DC ROCK CLUB
Long live rock, I need it every night

Wednesday, August 13, 2008

Talking At Shows

I've read a lot of stuff on other blogs (and on this one as well--"I'm not just a member of Rock Club, I'm also a client"...Sy Sperling? Anyone? Oh, fuck it) about people talking at shows. I had a few thoughts on this and as usual I'm having trouble keeping those thoughts to myself, despite the fact that they'll likely add nothing of value to the national conversation. Here goes:

  • It's undeniably annoying. It does seem like it's getting worse these days, I can't deny that.
  • It's not always the people you think it is, doing the talking. Everyone seems to have this idea that there's these groups of prototypical frat guy-types from the burbs with their bim girls, and they're the ones doing all the talking. I think everyone wants to blame the Late Night Shots people, I guess. But I must be fair to our meathead brethren and note that everyone talks at shows. Take me, for instance. When funny looking people walk by me, I generally tap Potsy or Sack on the shoulder and make a comment. If the comment is funny (always, in my opinion; sometimes, in their opinion) I'll repeat it to both of them. I'm not shouting, but I am talking loud enough to be heard. At the Bon Iver show there was this fat guy who walked out of the bathroom with a piece of toilet paper stuck to his show. You'd have to have had the self-restraint of a anorexic yogi not to mention that to the person next to you. So you have a room of 500 people. Now, there are definitely the jackass LNS people talking at high volume throughout the show, but we must admit that the aggregation of all the side convos--hey, you want a beer? or hey, that guy looks like Phil Collins! or Jesus, I should have taken a shit at your house before we came here--contributes mightily to the general din.
  • The sound quality/acoustics of the venue contributes to the problem. People talk at every show. I only seem to notice it at the Black Cat. The sound quality at the 9:30 washes everything else away, which is nice. The smaller venues like Rock and Roll Hotel, or DC9, put you so close to the amps that you can't hear anything else, sometimes for days afterward.
  • The bands bear some responsibility for the problem as well as the solution. If people are talking over your music, that generally means they're bored and that your show is flaccid. Pick it up. Play faster. Play louder. Start jumping around and cursing. Start a fight with the bass player. Take your clothes off. Do something. People don't talk at good shows. If you're going to play beardy folk-type music, you'd better be really really good. If you're the Black Lips, you can be as ragged as you like, but no one will be talking over you, because they'll be disgusted and speechless as you spit in the air and catch it in your mouth on the way down (that still grosses me out, by the way). People talked over the Bowerbirds, but not over Bon Iver, and there wasn't much talking at Fleet Foxes (at least where I was). Don't blame the crowd, it's your job to shut them up.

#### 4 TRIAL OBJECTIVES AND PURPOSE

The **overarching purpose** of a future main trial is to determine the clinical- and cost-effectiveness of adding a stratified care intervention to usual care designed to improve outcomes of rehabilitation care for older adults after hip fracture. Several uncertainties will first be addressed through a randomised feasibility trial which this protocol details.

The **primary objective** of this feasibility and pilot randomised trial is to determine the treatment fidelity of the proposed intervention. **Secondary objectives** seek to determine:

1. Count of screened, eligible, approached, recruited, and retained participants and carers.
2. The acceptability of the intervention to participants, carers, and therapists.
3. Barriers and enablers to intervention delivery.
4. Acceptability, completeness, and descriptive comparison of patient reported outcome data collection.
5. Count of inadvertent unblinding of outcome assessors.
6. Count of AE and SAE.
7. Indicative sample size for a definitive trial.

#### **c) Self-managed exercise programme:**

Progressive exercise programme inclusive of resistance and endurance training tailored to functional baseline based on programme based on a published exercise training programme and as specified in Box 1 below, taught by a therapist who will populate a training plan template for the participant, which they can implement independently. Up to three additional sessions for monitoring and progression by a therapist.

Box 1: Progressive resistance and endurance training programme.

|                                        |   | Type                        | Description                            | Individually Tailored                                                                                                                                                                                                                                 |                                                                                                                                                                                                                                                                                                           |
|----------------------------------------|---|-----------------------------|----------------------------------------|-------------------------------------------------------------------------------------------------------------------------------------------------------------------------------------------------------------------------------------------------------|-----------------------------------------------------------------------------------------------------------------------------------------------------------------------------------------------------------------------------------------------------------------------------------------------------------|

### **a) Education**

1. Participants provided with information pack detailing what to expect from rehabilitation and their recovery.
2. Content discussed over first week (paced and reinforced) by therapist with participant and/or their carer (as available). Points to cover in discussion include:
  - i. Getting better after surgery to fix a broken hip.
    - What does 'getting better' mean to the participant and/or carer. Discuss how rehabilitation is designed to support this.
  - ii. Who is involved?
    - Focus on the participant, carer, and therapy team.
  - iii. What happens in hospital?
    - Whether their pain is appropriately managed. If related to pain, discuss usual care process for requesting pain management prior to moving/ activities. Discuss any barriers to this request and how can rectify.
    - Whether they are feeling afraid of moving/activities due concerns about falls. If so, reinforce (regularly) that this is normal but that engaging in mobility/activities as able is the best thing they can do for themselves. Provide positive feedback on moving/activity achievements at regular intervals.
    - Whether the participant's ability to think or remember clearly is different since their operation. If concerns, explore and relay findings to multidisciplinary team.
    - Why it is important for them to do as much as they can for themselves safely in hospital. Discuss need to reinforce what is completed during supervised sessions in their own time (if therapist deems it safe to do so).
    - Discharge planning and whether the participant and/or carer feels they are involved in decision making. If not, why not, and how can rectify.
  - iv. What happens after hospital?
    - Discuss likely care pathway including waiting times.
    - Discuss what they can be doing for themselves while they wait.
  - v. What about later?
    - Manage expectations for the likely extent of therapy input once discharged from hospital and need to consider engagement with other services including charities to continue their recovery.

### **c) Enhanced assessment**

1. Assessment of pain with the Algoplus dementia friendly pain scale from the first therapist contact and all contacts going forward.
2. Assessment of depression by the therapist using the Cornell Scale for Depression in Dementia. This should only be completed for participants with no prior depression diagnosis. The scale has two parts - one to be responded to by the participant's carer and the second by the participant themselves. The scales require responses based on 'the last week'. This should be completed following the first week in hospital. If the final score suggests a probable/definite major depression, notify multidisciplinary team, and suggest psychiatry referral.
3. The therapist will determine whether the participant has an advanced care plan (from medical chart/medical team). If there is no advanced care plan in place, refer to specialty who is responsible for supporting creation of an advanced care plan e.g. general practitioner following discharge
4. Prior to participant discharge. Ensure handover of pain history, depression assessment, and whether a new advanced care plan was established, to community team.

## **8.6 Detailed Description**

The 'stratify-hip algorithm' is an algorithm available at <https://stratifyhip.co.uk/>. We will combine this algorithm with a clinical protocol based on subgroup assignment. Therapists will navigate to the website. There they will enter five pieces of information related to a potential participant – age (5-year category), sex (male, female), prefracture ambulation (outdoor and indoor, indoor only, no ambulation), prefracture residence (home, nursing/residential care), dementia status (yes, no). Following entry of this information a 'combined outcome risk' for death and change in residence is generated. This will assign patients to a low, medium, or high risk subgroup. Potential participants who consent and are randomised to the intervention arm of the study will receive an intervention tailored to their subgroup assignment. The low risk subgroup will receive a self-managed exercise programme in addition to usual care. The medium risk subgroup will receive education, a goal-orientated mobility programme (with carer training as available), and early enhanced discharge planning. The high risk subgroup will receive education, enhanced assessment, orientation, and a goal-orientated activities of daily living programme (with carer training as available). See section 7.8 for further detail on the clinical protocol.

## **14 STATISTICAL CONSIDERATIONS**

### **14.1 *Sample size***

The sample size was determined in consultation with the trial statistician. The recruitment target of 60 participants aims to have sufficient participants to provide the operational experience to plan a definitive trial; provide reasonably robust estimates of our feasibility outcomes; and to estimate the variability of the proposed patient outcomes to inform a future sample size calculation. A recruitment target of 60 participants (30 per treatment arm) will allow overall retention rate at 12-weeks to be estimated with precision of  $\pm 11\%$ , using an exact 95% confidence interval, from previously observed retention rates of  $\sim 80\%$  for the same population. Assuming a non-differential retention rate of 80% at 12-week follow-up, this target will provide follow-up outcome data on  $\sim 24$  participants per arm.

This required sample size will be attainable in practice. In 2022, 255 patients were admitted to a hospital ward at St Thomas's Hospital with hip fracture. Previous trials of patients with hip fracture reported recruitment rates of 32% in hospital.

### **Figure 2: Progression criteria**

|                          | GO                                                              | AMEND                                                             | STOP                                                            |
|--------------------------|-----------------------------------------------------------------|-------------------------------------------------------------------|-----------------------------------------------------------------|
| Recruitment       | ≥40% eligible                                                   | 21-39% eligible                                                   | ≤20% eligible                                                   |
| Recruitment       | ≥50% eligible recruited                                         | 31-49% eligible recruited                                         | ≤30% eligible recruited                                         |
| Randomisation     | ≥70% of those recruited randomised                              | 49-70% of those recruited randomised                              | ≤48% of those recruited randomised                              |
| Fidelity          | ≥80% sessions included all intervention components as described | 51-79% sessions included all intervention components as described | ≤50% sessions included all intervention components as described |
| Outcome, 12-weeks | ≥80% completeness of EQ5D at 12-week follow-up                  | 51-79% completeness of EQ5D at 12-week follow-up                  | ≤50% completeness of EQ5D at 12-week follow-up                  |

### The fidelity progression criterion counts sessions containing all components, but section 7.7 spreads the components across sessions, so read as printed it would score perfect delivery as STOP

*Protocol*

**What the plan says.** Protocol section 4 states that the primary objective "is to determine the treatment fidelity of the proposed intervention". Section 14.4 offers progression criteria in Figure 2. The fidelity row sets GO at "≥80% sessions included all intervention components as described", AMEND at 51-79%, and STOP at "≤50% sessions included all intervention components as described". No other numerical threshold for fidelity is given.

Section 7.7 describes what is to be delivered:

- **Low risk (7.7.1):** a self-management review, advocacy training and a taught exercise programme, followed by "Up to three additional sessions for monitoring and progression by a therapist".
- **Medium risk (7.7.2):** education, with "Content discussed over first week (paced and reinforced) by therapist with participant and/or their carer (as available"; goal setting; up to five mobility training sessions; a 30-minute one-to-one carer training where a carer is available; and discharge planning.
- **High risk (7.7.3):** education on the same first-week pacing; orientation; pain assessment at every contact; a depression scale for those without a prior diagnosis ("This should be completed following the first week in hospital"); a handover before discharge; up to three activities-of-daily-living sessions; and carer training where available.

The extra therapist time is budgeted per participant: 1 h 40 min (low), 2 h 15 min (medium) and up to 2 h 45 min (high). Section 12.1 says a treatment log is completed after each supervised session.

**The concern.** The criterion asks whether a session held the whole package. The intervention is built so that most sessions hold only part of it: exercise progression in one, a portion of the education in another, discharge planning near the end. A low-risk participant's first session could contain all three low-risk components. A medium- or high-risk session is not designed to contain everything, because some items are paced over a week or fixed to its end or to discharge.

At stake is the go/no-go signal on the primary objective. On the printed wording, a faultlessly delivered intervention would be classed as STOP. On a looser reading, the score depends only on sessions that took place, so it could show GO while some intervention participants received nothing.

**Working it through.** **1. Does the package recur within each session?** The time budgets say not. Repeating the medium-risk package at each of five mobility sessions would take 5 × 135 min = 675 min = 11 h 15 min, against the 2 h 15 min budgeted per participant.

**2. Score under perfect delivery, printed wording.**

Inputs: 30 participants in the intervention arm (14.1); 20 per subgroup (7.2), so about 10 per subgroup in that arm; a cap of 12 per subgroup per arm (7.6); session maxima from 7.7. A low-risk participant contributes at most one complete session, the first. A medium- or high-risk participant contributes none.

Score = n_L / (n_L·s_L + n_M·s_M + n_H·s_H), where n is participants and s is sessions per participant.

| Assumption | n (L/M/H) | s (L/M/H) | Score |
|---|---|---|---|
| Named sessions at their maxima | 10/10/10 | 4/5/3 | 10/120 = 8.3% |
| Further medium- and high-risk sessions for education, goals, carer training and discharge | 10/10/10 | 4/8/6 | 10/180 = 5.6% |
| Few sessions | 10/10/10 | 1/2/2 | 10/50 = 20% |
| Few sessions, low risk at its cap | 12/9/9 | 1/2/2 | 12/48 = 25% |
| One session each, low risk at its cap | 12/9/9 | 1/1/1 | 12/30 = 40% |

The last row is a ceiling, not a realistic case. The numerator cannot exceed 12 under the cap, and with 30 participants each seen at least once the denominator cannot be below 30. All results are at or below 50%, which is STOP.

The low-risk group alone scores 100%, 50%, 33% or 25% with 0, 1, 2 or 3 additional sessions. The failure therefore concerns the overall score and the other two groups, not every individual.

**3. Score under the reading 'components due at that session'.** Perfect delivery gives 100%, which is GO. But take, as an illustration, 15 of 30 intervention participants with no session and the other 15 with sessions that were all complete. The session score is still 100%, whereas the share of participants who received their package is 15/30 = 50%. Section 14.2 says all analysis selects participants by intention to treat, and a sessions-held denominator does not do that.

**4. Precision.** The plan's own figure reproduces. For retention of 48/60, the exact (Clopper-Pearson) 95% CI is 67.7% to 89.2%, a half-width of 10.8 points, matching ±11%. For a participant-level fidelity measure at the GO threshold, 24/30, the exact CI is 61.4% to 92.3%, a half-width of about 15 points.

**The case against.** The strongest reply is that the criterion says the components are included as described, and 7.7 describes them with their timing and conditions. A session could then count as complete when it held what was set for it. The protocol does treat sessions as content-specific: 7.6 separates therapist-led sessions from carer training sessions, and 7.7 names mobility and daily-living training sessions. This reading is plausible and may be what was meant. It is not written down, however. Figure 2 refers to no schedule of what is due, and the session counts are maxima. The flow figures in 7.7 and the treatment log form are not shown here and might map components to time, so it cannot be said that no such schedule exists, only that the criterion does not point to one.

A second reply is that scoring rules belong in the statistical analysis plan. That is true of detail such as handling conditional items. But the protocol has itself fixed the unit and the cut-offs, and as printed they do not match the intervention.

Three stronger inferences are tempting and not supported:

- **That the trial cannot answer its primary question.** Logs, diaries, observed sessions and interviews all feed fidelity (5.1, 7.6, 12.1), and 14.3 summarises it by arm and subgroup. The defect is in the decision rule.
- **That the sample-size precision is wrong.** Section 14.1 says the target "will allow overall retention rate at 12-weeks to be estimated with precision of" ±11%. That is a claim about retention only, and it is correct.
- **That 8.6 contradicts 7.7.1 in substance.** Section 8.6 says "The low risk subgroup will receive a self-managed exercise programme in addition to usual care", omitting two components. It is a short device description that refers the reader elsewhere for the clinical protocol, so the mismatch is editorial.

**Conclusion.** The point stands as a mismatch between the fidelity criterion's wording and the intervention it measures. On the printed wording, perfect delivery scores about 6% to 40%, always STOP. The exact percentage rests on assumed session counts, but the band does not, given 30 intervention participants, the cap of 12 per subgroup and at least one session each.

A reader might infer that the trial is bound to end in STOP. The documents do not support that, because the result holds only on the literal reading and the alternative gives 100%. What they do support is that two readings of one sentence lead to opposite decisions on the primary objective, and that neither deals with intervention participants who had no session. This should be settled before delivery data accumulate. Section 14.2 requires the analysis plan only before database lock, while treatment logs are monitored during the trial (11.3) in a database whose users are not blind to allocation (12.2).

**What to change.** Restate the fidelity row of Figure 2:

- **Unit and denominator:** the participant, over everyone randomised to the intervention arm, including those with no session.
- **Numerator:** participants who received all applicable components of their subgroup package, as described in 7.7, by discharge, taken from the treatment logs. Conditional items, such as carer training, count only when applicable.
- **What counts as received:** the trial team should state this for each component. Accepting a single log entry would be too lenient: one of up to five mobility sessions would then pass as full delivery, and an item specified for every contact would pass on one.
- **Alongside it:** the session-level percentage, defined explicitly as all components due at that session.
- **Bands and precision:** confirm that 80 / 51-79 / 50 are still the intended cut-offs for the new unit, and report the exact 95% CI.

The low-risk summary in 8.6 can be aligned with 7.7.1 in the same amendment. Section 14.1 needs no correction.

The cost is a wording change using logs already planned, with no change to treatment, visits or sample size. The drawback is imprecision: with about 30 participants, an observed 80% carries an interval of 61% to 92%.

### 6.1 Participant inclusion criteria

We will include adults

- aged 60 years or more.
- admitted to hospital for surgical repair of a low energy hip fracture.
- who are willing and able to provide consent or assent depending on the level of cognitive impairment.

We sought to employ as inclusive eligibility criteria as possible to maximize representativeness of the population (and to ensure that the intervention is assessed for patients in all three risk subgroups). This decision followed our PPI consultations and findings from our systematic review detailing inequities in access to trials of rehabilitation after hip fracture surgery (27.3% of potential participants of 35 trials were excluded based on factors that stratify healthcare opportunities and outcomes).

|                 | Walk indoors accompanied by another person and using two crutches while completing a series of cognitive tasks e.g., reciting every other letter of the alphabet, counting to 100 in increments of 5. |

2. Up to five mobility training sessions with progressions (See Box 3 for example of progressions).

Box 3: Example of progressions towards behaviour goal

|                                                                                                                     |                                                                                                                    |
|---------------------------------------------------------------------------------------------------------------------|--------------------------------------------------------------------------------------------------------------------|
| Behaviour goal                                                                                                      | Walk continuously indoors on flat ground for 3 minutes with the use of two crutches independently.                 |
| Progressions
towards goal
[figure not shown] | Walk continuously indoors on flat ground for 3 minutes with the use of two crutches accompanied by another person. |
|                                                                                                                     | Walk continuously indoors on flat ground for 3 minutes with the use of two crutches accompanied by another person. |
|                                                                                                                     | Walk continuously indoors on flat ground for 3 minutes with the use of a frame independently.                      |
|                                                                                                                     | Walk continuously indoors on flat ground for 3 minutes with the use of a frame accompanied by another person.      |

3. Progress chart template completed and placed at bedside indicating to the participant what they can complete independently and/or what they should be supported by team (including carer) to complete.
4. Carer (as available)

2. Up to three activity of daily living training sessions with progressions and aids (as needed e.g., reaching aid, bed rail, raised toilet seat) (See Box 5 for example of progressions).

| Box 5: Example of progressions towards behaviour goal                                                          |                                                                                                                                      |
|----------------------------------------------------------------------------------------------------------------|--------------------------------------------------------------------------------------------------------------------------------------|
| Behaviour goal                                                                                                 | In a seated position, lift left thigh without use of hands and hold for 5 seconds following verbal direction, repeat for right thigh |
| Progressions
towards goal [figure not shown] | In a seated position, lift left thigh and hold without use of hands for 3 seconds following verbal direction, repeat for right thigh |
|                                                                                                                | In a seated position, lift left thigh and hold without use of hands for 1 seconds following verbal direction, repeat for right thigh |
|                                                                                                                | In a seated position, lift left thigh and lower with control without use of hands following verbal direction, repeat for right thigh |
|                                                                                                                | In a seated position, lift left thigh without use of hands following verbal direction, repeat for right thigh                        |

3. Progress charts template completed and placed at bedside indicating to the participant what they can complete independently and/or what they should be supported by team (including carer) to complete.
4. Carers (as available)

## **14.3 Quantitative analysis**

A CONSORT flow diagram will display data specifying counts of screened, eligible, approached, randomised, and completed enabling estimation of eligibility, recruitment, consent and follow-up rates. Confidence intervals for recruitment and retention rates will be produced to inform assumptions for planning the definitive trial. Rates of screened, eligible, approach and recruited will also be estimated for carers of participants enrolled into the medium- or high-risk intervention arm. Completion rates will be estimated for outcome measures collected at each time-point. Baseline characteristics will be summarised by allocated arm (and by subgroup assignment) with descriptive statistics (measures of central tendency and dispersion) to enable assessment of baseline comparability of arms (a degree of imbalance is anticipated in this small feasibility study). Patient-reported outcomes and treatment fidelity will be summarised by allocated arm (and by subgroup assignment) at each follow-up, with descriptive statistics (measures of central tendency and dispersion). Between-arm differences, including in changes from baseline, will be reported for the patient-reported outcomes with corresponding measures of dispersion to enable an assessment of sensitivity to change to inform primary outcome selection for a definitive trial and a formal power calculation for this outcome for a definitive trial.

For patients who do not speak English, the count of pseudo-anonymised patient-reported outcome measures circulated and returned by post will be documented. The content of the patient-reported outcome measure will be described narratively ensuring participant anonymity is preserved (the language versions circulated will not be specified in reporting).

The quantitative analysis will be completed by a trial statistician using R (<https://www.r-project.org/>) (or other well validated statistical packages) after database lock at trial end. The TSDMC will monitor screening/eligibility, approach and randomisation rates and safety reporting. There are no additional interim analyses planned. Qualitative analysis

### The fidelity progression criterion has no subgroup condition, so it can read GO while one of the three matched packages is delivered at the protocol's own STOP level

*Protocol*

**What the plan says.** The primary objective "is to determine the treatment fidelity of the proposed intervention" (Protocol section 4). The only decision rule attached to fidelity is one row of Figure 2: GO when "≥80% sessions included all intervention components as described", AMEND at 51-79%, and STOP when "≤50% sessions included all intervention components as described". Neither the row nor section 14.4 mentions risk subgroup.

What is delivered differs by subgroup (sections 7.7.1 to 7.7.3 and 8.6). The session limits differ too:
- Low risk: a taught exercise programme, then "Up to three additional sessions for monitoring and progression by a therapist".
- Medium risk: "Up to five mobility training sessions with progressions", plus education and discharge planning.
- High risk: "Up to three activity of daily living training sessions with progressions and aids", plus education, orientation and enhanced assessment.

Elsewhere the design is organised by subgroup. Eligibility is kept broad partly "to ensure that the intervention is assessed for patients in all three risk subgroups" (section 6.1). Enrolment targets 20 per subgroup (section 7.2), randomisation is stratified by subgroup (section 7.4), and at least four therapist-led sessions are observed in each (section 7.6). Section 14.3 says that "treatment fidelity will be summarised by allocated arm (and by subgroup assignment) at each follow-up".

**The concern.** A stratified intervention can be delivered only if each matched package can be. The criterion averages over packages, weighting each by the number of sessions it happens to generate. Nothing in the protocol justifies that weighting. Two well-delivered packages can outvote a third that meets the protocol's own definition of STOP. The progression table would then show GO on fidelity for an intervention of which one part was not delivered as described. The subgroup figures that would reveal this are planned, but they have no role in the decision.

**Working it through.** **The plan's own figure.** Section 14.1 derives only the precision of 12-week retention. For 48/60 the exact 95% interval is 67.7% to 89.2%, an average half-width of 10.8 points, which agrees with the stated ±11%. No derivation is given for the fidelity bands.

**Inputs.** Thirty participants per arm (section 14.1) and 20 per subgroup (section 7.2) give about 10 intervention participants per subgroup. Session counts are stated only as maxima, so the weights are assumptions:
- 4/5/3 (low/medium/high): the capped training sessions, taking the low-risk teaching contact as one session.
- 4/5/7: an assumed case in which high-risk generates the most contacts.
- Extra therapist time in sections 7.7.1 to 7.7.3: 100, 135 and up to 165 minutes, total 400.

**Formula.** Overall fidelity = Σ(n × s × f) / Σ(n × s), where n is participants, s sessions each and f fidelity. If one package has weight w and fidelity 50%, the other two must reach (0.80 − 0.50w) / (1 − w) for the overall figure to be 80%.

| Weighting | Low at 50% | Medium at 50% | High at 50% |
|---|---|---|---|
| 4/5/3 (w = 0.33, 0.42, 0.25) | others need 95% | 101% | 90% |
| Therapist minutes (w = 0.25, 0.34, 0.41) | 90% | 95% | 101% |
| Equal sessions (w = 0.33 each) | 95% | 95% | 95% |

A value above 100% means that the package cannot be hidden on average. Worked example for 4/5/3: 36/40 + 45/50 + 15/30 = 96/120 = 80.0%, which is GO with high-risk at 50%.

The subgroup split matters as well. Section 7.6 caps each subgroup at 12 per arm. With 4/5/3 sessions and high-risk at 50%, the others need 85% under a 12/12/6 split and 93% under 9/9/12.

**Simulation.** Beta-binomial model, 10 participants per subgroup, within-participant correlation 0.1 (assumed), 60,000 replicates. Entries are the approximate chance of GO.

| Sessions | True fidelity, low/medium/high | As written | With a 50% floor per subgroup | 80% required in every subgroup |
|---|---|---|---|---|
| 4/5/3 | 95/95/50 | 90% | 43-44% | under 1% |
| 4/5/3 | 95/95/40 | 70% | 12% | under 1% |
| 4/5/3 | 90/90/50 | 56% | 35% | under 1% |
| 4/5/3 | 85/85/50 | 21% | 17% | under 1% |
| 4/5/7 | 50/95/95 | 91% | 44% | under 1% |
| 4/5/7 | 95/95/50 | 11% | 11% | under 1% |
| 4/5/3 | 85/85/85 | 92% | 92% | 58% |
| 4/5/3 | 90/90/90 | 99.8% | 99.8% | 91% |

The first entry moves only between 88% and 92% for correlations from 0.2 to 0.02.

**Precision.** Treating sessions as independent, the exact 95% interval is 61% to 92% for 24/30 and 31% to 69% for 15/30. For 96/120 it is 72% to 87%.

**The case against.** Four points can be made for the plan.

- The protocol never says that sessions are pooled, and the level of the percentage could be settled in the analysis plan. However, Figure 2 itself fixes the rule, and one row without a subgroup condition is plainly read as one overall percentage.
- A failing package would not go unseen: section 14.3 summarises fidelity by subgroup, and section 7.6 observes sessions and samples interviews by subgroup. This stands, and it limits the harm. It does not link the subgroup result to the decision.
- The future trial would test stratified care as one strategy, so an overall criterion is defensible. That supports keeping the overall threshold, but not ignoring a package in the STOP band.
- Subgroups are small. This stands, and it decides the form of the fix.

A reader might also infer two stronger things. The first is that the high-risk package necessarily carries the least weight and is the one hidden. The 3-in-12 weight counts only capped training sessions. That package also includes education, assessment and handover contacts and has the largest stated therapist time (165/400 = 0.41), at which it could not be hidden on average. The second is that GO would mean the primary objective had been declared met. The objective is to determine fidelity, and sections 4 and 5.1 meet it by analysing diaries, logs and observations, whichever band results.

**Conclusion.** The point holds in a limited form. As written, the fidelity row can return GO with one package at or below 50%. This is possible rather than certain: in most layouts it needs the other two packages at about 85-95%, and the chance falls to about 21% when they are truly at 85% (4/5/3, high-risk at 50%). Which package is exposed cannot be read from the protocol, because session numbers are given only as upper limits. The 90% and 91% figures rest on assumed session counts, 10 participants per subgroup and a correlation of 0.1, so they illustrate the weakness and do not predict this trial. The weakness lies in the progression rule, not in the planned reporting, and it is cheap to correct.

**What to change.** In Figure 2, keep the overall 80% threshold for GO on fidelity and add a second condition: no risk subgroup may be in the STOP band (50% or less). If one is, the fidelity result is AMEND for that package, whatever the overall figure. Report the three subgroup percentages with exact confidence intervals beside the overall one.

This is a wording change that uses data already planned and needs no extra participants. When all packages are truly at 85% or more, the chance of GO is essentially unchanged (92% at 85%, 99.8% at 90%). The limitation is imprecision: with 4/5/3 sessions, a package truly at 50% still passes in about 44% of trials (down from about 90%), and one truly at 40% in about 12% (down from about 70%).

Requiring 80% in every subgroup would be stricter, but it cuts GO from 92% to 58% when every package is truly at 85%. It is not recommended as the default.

I gave my love a cherry...hey, could you keep it down back there?

One-nil to the talkers

7 comments:

Rob said...

it was more the tonguing at the end of the BL show that left me speechless...

Super Zoe said...

I talk at shows. I am very uncouth.

But you're right - it's because I am bored. If the people watching is better than the music...

Jimbromski said...

ah, I forgot about the man-lovin' at the Black Lips.

see, that's something you don't talk over, two dudes in a band making out.

the REAL super zoe! said...

I talk at shows. Except Maroon 5. I thought that guy TOTALLY looked like Phil Collins! I'd like to catch your spit in my mouth, Jimbromski.

JON said...

Hey -- I heard about the shout-out on Washingtonian's site - many thanks!

OK...I'll shut up now.

Super Zoe (The totally real one. Obvs.) said...

Eww. Gross! Ever since I saw Tara Jones catch Billy Campbell's spit in her mouth at camp in 9th grade...I'm scarred.

Adam Levine is really cute.

John Foster said...

If there are more than 50 people in the room then there always seems to be someone. The Grizzly Bear show at 6th and I was transcendent (review at byt) and there are no drinks, it's seated in the balcony, everyone is so tense from being so still and silent and yet I have the only 3 guys in the place chatting about regular guy bullshit behind me (as well as being the only 3 guys with shirts tucked in with combed hair and not looking like they worked at a non-profit). Never fails. The only thing I don't get is why pay to go into a place where a band is playing when you can go 2 doors away and chat and booze for free?

As for side comments - we all know there is talking and then there is "talking" at a show. The key is are you disrupting the show for those around you.